According to this article about the debate held by this museum’s founder and Bill Nye, the Science Guy, “fear of death permeates every corner of the Creation Museum.” It seems to want to send the message that if you accept evolution, and think the world is more than 10,000 years old, then you’ve just shown that you are all alone in the universe and your existence is pointless.

Well, then, let’s all curl up and die and leave the planet to the brainless fools who believe in creationism, flat earth, QAnon, and the flying spaghetti monster.

6009861293_96fd0413c3_b

Do you enjoy my random musings? Then you’ll love my book! http://amzn.to/2mlPVh5

 

This Feels Like the End of the World

The west coast is on fire. Fortunately, none of those fires are very close to Seattle. Yet. But all that west coast smoke got blown into the Pacific Ocean, hit an induction current, and headed right to Puget Sound like a freight train from hell. We now have some of the worst air quality on the planet. Poor Oregon has it even worse. I’m struggling to breathe.

The day before yesterday, when I got home from work, I was coughing, my heart was pounding, and I had a headache. Air matters. I kept having to fight down a panic attack when I felt as though I wasn’t getting enough.

My inner child was freaking out. “You’re gonna DIE!!!” “Help me!” I was on the verge of tears for most of the day. This feels like the end of the world.

Yesterday I brought a respirator to work. A respirator. And we thought masks were bad. I would never have predicted that I’d be relying on a respirator. This is not the world I had planned to live in. The smoke has blocked out the sun. It’s a perpetual twilight.

But with time to think, I was able to compare my situation to others. Not being able to breathe is terrifying. I thought of my late boyfriend, Chuck, who had to fight for every breath he took. When he was having a really bad asthma attack, he’d want me to put my hand on his heart and talk calmly to him, so he wouldn’t freak out. “You’re breathing. You’re breathing…” I can still hear myself saying it. I learned to say it even before I was fully awake. Now I get it. I get it, and I’m heartbroken at the thought of it.

I also feel even worse about George Floyd. Lying there in the street, being choked to death by a cop. He was looking at the crowd, who were desperately trying to talk the cop out of this, but the crowd, for good reason, was too afraid to physically intervene. How frightened and alone he must have felt as he died.

I feel for those in industrialized China who have lived with this air quality every single day for years. It’s a travesty.

I’m outraged for those prisoners in Guantanamo. Many are still there, and some have been waterboarded more than 80 times. What animals are we to do that? It has long been proven that torturing doesn’t yield valuable information.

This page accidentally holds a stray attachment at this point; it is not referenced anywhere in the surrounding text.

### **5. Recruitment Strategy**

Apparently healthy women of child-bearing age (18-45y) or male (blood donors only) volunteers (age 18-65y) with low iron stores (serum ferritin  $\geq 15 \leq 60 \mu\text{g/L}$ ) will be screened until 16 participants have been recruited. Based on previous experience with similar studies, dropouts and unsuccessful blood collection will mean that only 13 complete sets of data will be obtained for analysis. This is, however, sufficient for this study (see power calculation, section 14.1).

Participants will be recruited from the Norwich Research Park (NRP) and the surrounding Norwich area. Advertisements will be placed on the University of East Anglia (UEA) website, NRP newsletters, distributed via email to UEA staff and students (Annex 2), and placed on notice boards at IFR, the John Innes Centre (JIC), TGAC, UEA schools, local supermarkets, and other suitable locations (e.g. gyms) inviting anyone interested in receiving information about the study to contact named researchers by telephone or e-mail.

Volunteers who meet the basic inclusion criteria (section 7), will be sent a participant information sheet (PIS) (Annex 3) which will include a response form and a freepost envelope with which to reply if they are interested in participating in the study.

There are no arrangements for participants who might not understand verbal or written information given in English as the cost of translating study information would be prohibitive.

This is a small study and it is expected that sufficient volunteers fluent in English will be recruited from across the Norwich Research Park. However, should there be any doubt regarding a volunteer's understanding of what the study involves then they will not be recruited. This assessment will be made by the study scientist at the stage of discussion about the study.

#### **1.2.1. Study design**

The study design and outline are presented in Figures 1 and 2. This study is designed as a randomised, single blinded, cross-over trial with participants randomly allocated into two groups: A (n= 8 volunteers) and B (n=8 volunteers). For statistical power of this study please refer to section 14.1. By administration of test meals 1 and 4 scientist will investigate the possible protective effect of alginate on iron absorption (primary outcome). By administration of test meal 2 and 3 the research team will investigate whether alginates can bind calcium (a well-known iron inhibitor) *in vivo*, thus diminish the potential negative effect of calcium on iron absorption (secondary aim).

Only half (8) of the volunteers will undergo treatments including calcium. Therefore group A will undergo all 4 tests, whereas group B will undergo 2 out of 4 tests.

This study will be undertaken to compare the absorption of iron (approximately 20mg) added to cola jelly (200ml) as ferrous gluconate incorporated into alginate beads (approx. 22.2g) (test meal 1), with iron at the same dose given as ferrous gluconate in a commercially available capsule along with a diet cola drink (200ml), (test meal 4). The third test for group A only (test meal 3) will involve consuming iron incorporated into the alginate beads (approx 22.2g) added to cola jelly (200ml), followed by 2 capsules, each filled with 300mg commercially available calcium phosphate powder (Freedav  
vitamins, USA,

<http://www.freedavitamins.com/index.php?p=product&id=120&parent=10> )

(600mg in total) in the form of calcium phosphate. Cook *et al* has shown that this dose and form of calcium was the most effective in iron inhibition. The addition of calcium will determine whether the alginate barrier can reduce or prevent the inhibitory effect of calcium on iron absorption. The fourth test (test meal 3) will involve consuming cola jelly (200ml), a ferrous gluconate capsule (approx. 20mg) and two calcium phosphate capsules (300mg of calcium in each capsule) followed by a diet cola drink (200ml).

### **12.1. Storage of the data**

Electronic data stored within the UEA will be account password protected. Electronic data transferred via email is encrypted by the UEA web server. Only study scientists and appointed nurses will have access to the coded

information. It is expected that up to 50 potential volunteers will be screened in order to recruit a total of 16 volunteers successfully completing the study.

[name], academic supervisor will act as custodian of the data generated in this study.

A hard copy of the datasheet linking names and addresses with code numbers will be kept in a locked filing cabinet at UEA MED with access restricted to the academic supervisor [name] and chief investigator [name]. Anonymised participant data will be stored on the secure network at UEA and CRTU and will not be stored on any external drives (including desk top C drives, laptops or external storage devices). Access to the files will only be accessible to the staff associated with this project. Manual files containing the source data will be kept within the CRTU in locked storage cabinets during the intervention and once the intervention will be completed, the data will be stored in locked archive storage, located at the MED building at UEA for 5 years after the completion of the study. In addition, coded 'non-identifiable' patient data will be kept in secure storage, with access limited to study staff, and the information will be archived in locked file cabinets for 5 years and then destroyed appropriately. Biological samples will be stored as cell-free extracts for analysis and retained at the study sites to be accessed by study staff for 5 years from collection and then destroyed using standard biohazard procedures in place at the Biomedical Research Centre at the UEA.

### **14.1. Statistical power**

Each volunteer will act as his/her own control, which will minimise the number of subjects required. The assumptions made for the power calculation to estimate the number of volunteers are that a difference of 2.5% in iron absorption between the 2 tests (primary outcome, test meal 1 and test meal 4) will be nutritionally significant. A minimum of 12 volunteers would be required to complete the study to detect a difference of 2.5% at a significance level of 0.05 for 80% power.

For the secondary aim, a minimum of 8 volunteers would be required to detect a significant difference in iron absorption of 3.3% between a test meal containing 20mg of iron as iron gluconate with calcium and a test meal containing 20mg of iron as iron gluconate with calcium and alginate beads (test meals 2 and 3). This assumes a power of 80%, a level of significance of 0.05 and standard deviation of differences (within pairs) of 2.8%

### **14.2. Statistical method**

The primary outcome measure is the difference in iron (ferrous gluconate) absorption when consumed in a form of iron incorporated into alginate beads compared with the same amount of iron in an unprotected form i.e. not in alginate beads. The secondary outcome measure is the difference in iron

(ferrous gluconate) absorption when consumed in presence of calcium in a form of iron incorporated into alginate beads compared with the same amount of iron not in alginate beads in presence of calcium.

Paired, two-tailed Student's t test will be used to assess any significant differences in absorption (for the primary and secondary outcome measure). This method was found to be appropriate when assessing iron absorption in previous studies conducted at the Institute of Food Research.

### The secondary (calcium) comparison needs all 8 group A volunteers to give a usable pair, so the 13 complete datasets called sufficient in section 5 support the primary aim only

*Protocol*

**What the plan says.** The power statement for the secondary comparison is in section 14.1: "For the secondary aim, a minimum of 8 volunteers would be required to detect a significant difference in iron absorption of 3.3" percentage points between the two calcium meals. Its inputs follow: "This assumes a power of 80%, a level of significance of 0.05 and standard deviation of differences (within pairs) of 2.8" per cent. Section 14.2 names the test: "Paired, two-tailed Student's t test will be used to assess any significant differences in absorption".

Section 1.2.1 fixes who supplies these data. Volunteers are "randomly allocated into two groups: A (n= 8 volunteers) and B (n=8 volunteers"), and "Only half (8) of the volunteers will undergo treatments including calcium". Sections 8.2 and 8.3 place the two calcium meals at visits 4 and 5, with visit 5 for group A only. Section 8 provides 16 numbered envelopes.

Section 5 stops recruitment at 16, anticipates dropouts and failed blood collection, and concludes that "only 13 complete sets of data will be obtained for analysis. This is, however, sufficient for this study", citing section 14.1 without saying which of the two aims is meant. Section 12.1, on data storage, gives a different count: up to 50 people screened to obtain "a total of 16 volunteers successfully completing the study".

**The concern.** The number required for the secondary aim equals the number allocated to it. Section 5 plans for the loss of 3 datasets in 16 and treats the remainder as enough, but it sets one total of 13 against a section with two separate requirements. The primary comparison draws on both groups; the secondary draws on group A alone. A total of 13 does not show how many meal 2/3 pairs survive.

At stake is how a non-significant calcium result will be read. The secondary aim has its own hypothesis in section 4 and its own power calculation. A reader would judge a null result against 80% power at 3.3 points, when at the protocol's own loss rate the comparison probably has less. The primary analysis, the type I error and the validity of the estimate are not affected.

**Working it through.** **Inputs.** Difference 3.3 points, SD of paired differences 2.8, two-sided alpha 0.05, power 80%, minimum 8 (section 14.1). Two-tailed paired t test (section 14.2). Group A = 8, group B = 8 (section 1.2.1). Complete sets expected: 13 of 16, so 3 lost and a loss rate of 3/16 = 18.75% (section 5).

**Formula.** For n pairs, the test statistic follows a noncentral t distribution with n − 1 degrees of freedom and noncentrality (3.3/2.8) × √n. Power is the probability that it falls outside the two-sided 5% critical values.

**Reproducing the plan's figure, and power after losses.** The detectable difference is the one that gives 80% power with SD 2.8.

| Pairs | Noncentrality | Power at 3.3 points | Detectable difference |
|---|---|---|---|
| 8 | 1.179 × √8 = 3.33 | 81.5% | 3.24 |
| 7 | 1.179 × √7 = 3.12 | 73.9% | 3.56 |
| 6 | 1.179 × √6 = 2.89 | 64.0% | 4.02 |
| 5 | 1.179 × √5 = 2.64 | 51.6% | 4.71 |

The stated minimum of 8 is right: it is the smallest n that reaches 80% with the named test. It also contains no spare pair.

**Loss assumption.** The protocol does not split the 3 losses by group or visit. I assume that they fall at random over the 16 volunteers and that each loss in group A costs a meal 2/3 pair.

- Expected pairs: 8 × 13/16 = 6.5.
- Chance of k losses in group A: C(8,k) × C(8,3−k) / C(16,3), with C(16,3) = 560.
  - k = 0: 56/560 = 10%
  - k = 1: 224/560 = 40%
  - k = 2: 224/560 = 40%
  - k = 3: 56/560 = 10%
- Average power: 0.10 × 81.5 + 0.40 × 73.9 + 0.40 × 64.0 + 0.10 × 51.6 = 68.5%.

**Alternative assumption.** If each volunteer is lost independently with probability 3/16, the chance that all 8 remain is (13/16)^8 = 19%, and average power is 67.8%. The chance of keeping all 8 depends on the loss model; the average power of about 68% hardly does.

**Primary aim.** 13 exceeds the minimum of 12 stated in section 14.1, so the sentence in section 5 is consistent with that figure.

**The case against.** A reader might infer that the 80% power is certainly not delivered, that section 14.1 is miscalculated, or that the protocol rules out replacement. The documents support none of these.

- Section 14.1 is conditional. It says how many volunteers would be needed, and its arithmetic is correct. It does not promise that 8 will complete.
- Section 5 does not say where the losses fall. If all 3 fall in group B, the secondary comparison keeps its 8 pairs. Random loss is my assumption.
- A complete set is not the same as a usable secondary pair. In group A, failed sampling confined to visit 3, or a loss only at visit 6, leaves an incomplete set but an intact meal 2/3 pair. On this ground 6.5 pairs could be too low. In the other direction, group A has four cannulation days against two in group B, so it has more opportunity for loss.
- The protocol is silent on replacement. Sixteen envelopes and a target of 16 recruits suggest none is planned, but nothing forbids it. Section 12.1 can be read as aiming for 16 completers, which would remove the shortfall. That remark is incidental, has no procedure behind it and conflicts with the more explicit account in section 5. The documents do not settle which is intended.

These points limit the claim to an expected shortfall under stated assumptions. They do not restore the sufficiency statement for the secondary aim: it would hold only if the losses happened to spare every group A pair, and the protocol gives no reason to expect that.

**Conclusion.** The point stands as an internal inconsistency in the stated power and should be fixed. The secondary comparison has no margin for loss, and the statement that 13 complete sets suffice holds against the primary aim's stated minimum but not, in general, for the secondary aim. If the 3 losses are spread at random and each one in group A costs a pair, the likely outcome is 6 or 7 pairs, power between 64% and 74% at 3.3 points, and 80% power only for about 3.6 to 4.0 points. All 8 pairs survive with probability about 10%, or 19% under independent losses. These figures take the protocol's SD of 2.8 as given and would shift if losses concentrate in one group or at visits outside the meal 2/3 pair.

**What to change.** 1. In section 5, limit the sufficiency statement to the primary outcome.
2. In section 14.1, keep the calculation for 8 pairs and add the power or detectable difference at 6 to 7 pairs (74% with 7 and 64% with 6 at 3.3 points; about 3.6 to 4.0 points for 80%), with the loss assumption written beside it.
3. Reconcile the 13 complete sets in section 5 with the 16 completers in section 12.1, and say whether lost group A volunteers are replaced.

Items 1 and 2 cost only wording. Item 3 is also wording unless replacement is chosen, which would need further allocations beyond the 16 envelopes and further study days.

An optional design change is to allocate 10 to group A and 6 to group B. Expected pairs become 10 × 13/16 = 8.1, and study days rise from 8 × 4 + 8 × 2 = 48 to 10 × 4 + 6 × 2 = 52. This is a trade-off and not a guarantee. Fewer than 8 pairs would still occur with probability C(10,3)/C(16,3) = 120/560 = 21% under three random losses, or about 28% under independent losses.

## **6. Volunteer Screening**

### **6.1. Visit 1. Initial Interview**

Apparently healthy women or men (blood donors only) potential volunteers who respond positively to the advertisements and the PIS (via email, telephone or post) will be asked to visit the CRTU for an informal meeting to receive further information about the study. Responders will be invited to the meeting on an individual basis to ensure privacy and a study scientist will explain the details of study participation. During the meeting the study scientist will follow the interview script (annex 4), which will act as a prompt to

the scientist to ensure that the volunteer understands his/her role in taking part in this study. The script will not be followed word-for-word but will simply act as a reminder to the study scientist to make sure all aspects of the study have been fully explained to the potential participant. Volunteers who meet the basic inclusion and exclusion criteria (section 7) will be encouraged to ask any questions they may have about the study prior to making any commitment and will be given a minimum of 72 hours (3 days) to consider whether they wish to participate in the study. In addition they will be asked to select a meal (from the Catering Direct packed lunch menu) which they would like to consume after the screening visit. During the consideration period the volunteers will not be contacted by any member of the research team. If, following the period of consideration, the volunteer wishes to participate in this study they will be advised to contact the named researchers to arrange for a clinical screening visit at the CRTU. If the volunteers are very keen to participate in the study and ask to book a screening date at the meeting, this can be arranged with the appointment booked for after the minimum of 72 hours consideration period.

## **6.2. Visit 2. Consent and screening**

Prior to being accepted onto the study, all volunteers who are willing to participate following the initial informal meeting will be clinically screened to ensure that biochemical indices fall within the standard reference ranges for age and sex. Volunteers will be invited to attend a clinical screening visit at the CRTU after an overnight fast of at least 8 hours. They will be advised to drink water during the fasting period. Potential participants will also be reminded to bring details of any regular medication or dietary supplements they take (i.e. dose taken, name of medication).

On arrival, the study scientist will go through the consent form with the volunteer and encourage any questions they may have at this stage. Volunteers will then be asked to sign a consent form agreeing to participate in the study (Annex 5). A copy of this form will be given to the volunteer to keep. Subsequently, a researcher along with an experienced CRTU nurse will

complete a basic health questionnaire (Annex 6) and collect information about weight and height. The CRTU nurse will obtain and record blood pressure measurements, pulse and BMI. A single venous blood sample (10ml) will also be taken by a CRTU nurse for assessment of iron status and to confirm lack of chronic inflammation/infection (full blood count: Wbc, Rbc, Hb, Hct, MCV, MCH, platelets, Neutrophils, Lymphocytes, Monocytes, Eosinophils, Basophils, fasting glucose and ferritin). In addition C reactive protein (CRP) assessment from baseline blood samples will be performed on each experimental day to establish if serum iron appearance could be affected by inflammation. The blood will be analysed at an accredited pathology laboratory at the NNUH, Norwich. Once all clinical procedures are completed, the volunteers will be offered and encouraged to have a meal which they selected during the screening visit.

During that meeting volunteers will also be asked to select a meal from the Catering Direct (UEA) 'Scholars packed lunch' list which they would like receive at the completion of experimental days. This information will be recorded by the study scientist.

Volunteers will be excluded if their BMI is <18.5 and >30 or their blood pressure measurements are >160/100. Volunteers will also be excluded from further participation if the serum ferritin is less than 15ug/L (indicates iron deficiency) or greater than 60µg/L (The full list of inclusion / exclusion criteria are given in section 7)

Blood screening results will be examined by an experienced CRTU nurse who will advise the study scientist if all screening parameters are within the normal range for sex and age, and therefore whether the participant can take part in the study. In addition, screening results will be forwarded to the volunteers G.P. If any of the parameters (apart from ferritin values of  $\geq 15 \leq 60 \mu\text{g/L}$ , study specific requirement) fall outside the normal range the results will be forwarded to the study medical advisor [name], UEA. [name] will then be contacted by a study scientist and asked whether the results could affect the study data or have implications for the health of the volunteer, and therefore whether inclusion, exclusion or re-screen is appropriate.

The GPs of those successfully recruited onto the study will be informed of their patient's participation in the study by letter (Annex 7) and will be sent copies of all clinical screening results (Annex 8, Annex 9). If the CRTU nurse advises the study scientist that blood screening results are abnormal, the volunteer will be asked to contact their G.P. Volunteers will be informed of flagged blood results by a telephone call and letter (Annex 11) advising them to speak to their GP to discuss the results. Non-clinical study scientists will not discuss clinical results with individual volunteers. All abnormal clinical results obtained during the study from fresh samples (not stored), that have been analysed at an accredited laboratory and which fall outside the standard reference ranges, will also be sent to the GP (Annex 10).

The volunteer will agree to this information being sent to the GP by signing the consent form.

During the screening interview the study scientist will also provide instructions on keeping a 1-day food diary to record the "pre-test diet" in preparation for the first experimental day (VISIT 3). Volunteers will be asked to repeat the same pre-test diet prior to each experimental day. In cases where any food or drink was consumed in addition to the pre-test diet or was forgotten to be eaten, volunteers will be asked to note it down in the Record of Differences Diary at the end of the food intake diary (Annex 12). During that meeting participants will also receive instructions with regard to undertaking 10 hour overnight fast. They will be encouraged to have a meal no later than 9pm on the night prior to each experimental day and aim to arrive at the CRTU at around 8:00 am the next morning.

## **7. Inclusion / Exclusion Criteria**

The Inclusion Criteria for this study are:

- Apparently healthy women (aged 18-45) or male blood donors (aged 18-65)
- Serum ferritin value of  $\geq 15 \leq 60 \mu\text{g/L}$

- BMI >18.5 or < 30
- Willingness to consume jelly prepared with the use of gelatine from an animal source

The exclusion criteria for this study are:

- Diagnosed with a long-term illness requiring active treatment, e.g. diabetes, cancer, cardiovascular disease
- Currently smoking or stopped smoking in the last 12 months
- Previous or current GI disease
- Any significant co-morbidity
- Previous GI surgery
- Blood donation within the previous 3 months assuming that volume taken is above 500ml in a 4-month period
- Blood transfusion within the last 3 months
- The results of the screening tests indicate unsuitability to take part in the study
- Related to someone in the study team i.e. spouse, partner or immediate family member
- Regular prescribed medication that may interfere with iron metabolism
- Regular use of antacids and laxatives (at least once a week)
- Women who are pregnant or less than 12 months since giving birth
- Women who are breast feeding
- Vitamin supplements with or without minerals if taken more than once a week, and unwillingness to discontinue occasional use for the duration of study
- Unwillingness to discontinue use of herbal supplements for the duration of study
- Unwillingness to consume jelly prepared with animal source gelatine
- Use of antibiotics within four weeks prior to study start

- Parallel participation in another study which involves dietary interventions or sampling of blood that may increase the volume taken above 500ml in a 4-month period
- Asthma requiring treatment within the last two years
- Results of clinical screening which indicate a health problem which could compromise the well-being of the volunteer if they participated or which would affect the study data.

I weep for all the people who have died of COVID-19, each one struggling for breath as they went. And they had no loved ones by their side to put their hands on their hearts and talk calmly to them. So much of this has been unnecessary.

Winter is coming and the fires will die down, but we’ll still have to deal with this pandemic. In the best of times, I struggle with depression during these Pacific Northwest winters. The isolation. Not seeing the sun for weeks on end. The raw, wet, unrelenting rain. Now add a heaping helping of COVID-19 on top of that, and I fail to see how any of us will make it to spring with our sanity intact.

Please, God, do not visit an earthquake upon us right now. I can’t take another thing. Stop 2020. I want to get off.

Stay safe everyone. Wear your masks. Wash your hands. Vote.

Me, just trying to breathe. 9/12/20

Read any good books lately? Try mine! http://amzn.to/2mlPVh5

The Ghost Town of Franklin, Washington

To celebrate my 6th anniversary of relocating to Seattle, a place where I had never been before, my husband and I decided to spend the day in places I had never been before. I’ve already written about Flaming Geyser State Park and Green River Gorge Resort. Now I’ll tell you about the last stop of the day, the ghost town of Franklin, Washington.

The remnants of Franklin are very close to the town of Black Diamond, Washington. So close, in fact, that you can hear the gun shots from the Black Diamond Gun Club while standing in the middle of the Franklin Cemetery. That kind of detracts from the ambience. (Or maybe it adds to it, depending on how you look at it.)

Franklin was a coal mining town that was established in the 1885. It was named after Benjamin Franklin. The whole area was lousy with coal, which was why Black Diamond was named Black Diamond. And since I’m digressing anyway, let me tell you that my husband handed me an actual lump of coal the size of my hand recently and it was freakin’ heavy! Am I the only one on the planet who assumed that coal was light like charcoal briquettes? I stand corrected. Anyway, where were we? Oh yeah! Franklin!

Franklin was rather a big deal in its time. It was established in 1885, and had a post office by 1886. At its height, it had a population of 1,100, and the town had a school, saloons, a hotel, a blacksmith shop, and of course, countless company houses. The Seattle to Walla Walla Railroad was extended to Franklin so that coal could be shipped from there to San Francisco. Its people were mostly immigrants from 15 different Eastern and Western European countries.